Deep-UV could hold key to fighting bioattacks

New deep-UV sources have been developed that can aid in the protection of human health, human life and food supplies by detecting and classifying single bacterial spores, cells and trace levels of cellular debris and dissolved chemicals.

Deep-UV sources such as UV-A and UV-B, which are compact, efficient, long lived and low power, are widely recognized as providing more sensitive and more discriminating detection than traditional violet wavelengths because of the strong fluorescence of cross sections provided from fluorescent amino acids in proteins and because they rely on intrinsic biological properties rather than growth-media residues.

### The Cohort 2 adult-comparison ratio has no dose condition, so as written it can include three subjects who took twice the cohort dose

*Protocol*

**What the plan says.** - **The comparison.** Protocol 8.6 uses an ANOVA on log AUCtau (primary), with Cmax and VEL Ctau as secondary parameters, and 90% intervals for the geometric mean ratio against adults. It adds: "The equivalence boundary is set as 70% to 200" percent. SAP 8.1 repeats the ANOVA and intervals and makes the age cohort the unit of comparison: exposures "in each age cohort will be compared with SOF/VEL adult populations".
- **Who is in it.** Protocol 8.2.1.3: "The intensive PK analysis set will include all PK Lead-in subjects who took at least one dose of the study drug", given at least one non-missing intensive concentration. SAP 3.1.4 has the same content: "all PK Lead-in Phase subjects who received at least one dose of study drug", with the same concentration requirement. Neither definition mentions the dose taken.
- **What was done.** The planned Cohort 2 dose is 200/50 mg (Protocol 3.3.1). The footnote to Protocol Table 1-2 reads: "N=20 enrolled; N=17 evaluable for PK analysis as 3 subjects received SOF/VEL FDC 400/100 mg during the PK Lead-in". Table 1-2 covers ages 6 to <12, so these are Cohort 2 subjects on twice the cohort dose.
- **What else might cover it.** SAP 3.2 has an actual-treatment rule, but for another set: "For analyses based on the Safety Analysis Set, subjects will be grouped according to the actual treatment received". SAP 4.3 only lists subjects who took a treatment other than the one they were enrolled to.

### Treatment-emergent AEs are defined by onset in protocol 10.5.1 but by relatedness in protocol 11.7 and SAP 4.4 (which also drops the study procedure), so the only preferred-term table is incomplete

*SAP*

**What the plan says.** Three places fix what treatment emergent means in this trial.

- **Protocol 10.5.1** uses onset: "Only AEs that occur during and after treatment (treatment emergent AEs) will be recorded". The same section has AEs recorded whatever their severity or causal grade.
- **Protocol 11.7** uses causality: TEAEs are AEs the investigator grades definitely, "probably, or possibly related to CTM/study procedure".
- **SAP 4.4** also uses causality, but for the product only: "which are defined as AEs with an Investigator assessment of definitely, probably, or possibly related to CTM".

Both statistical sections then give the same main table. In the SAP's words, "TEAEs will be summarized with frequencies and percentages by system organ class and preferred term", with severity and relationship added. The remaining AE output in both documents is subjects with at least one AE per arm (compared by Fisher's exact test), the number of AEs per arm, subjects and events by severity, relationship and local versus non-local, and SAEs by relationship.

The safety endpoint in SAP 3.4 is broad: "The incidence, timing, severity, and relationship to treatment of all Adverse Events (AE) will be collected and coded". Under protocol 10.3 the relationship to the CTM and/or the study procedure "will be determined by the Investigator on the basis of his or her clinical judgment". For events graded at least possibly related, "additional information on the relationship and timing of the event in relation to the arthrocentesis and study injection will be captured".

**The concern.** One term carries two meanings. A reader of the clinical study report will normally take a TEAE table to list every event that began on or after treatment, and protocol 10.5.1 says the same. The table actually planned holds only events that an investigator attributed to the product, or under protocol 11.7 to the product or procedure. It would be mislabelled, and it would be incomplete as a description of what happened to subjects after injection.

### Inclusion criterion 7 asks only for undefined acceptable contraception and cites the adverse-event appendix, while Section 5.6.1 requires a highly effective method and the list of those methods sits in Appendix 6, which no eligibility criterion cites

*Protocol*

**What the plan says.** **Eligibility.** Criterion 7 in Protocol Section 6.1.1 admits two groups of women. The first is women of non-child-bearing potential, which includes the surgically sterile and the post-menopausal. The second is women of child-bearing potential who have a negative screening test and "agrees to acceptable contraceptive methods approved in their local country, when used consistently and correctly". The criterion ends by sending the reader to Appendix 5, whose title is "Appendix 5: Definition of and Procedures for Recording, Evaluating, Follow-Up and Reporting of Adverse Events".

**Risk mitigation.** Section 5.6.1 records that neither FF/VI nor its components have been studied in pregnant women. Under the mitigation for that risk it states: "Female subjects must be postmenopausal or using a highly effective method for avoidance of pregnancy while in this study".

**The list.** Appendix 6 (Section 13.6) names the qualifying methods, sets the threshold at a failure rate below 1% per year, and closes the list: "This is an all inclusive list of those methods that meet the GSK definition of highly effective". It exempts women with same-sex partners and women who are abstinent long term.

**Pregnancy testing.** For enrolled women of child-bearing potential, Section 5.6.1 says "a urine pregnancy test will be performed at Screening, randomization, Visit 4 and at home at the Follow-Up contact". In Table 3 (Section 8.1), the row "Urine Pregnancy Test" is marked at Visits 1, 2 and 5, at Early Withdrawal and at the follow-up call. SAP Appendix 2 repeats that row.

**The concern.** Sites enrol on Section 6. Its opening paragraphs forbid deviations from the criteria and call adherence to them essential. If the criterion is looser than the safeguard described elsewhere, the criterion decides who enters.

Deep-UV is also less susceptible to threat-washing techniques, residual threat moisture and ambient humidity and are capable of detecting putrefied biotoxins.

Two new categories of deep-UV sources and sensors meant to combat biothreats and provide chemical attack protection utilize two miniature, narrow-linewidth gas lasers and p-n junction-free, electron-beam-pumped semiconductor sources.

Standoff sensors developed with deep-UV systems can also identify trace contamination on surfaces from biological, chemical and explosive hazards.

In demonstrated prototypes of deep-UV sensors employing intracavity detection with optical build-up of recirculating optical power, real-time, on-the-fly single-particle Raman signatures for low-volatility chemical threats was shown to be possible. A second prototype was shown to be a sensitive trigger to detect biological agents in flowing water.